Bashing Immigrants: Trump’s Scapegoat or Red Herring?
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Bashing Immigrants: Trump’s Scapegoat or Red Herring?


One thing that is most predicated about the American political landscape these days is how there is always a newest diversion of the week. It is like war drums, whether it is allegations of weapons of WMDs in Iran or North Korea, or the ills of fake news, spies-for-hire, the agendas of CNN, or the Washington Post, etc. 

The economy right now is good … so it’s immigration.  All the above have been beaten like a dead horse. As one lady, an immigrant who thought she would be living the American Dream, married to an American, and that didn’t work out recently wrote me.

And they fired me accusing me of making discriminatory comments against Muslims—which is not true.  I worked there only four months,  I was fired while I was on vacation; I received a phone call from HR,  and they accused me of saying that Muslims are not allowed in Jerusalem, which is not true, and I didn’t  say it.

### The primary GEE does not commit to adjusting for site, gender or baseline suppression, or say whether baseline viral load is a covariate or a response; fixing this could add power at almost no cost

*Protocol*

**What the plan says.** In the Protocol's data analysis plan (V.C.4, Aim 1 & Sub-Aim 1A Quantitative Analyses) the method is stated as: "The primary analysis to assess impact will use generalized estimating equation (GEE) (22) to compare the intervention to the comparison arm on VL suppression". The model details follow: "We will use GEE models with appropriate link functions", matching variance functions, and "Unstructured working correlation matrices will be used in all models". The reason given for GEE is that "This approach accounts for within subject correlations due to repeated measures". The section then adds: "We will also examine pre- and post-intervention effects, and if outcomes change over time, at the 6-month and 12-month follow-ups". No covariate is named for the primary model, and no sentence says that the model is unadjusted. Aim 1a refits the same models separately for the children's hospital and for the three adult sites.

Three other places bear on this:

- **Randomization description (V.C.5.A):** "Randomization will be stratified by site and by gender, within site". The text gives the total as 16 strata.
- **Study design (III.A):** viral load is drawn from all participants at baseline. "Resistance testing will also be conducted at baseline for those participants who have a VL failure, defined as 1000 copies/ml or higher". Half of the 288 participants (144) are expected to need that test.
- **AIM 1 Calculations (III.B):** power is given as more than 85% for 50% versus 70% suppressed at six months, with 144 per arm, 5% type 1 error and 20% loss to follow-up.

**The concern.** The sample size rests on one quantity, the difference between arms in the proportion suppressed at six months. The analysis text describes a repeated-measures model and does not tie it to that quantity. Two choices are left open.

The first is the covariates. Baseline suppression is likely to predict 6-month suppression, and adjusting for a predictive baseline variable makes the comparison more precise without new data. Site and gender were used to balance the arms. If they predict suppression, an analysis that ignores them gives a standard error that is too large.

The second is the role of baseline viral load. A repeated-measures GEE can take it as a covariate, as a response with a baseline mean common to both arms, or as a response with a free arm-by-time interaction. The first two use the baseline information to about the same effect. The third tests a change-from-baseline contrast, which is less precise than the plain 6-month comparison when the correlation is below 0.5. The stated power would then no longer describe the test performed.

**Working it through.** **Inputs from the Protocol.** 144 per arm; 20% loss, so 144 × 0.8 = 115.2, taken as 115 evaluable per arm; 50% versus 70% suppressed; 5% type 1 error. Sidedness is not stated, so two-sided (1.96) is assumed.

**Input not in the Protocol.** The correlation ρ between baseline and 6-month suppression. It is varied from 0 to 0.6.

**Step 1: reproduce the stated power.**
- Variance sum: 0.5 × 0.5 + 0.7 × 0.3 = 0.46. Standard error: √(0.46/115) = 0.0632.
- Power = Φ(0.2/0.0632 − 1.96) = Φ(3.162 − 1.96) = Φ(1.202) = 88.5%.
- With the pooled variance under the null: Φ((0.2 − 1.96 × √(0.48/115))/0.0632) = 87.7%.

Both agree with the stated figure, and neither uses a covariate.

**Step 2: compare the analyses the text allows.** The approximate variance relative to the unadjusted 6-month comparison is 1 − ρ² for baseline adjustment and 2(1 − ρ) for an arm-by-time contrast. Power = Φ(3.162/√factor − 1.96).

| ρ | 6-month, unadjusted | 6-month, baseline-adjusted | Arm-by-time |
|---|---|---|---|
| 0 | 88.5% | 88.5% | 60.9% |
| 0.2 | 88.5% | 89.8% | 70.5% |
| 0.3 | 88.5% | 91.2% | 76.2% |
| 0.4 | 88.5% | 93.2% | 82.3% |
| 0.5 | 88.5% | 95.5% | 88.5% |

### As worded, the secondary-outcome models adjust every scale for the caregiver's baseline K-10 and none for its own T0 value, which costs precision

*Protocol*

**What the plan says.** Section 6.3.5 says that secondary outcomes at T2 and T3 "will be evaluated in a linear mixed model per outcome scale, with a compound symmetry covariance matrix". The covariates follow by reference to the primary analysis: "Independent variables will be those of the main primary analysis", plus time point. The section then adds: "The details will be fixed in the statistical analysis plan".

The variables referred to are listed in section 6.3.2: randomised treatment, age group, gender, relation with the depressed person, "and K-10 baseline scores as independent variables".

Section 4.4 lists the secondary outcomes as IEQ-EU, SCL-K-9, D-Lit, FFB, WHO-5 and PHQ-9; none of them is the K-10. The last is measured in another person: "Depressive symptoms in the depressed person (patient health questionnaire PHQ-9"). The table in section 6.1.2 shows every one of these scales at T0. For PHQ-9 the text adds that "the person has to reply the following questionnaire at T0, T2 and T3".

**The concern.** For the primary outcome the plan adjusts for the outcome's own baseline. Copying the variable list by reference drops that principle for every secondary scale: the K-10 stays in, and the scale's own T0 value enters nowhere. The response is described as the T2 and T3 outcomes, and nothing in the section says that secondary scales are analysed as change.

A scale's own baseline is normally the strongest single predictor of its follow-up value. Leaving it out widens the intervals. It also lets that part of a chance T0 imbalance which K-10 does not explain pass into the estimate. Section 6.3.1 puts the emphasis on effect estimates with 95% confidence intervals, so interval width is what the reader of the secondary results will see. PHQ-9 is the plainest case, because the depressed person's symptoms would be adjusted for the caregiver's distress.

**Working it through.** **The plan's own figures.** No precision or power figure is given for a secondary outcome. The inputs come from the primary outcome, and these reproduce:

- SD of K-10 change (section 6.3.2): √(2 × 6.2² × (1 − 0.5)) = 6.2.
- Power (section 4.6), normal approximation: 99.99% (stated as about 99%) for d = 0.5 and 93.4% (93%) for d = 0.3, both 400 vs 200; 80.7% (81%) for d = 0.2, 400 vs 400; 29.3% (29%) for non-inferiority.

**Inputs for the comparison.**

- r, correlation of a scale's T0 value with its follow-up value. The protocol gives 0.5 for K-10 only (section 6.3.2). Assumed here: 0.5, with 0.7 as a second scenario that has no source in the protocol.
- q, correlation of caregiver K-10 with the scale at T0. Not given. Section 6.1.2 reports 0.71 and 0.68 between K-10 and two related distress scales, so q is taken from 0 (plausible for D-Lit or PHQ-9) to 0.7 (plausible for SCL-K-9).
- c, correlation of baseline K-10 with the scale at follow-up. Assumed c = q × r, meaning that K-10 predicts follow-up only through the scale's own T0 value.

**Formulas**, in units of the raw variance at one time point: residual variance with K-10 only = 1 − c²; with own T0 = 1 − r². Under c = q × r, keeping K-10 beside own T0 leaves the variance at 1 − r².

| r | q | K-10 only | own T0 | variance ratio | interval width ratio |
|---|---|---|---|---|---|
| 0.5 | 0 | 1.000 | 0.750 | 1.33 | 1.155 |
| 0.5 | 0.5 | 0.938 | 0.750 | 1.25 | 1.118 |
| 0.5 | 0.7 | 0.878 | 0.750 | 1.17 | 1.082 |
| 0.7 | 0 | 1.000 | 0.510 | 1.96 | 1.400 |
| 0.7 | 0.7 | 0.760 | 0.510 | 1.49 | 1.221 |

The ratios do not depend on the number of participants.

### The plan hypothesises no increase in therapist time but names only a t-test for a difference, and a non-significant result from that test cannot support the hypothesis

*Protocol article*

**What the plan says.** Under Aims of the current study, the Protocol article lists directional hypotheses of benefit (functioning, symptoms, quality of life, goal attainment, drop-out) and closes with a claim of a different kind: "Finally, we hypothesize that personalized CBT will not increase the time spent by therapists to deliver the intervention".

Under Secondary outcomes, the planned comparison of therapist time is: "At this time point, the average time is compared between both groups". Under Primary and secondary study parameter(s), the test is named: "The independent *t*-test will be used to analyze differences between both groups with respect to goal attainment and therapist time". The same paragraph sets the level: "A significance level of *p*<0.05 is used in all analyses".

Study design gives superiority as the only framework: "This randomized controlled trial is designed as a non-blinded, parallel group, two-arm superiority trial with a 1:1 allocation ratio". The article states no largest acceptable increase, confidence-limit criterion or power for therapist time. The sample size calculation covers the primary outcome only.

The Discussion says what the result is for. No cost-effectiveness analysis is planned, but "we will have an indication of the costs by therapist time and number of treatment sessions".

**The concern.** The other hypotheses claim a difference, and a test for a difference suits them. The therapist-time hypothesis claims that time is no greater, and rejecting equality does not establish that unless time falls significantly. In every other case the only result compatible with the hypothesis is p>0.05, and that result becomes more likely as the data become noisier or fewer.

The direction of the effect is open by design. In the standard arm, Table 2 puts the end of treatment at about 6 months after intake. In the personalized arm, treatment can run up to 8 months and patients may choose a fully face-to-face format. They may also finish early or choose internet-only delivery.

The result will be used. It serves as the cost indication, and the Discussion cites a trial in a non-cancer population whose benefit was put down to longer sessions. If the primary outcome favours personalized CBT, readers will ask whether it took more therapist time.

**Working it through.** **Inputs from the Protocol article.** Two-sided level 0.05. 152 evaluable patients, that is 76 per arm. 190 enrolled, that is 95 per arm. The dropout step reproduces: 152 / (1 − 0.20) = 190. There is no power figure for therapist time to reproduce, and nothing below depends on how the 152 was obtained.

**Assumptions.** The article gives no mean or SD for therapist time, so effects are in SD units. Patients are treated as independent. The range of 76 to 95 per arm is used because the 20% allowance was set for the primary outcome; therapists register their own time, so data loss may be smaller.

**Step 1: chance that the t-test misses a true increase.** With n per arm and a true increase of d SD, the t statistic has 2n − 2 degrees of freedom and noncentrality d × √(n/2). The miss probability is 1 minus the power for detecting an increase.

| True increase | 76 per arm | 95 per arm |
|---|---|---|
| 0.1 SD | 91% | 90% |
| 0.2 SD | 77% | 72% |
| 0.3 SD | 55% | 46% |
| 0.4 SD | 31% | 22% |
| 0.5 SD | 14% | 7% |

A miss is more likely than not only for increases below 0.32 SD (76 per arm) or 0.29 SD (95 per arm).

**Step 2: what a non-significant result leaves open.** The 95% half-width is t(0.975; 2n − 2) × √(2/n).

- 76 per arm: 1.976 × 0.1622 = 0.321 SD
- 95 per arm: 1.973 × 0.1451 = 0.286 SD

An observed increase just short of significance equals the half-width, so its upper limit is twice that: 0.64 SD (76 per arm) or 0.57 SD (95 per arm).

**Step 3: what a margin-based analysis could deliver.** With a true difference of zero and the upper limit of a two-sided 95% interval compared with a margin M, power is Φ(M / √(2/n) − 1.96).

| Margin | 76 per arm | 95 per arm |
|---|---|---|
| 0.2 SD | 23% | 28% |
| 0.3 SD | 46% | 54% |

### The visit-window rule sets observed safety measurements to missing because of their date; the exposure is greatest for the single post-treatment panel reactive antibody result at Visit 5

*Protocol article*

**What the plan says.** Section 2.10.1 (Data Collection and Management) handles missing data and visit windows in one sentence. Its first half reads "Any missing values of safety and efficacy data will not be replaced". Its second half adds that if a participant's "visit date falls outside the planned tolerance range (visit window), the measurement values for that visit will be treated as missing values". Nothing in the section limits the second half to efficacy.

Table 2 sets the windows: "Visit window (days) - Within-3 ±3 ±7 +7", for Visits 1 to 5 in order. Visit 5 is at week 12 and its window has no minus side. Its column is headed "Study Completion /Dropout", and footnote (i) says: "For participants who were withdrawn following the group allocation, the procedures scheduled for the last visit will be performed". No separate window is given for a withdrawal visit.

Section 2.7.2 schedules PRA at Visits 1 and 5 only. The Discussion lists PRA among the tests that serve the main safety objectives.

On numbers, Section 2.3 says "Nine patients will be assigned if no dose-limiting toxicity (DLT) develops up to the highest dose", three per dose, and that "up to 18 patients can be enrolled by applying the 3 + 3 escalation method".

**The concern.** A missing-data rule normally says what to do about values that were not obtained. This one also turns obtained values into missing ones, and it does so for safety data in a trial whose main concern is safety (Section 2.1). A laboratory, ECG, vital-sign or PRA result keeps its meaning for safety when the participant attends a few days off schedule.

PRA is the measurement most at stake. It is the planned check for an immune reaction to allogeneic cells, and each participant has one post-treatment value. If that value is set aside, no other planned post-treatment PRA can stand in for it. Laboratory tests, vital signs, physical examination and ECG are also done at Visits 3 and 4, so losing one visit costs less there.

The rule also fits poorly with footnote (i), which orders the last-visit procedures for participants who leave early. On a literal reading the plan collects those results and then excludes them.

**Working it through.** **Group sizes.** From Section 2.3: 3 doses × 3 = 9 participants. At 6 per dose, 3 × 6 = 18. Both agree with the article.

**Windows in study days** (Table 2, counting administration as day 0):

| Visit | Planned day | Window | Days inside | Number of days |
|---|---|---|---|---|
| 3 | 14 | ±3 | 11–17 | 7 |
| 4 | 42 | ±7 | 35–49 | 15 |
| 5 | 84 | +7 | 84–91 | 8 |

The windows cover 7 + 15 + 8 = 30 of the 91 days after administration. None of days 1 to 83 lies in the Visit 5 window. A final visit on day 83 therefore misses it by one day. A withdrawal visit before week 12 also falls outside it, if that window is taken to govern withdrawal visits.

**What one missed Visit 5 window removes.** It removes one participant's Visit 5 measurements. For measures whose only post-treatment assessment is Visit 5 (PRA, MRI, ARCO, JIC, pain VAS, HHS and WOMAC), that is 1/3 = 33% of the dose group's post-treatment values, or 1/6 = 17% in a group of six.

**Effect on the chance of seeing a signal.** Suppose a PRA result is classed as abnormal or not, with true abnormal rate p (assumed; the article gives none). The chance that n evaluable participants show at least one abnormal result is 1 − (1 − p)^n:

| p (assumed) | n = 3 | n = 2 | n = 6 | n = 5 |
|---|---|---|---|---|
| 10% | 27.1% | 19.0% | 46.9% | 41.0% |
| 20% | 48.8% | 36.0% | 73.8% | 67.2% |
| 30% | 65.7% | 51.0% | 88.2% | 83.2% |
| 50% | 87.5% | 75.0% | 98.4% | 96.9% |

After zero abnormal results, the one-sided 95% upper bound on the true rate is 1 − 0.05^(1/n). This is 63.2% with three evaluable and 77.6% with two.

She continues, in her disgruntled rant: “They were praising my work days before and suddenly this; and what is this?”

Welcome to America

It is not about right or wrong. When times are tough it is often the immigrants who are first to go, and under the most flimsy of excuses, as anyone, especially one with US graduate degree in diplomacy and international relations would not be bashing Muslims on the job, especially in the heartland of America, Chicago, and definitely she did not claim that Muslims are barred from Jerusalem.

BTW, the alleged Muslim basher is mostly Armenian with Jewish roots.  Battling immigrants in the workplace gives us an interesting twist.  

You be the judge: “I think they were looking to let me go because the client was not supplying enough work. Also very possible, that Muslim guy knew I have Jewish roots and decided to retaliate.  He was from Jordan. In my place they hired two from a temporary agency, so not to pay full benefits.”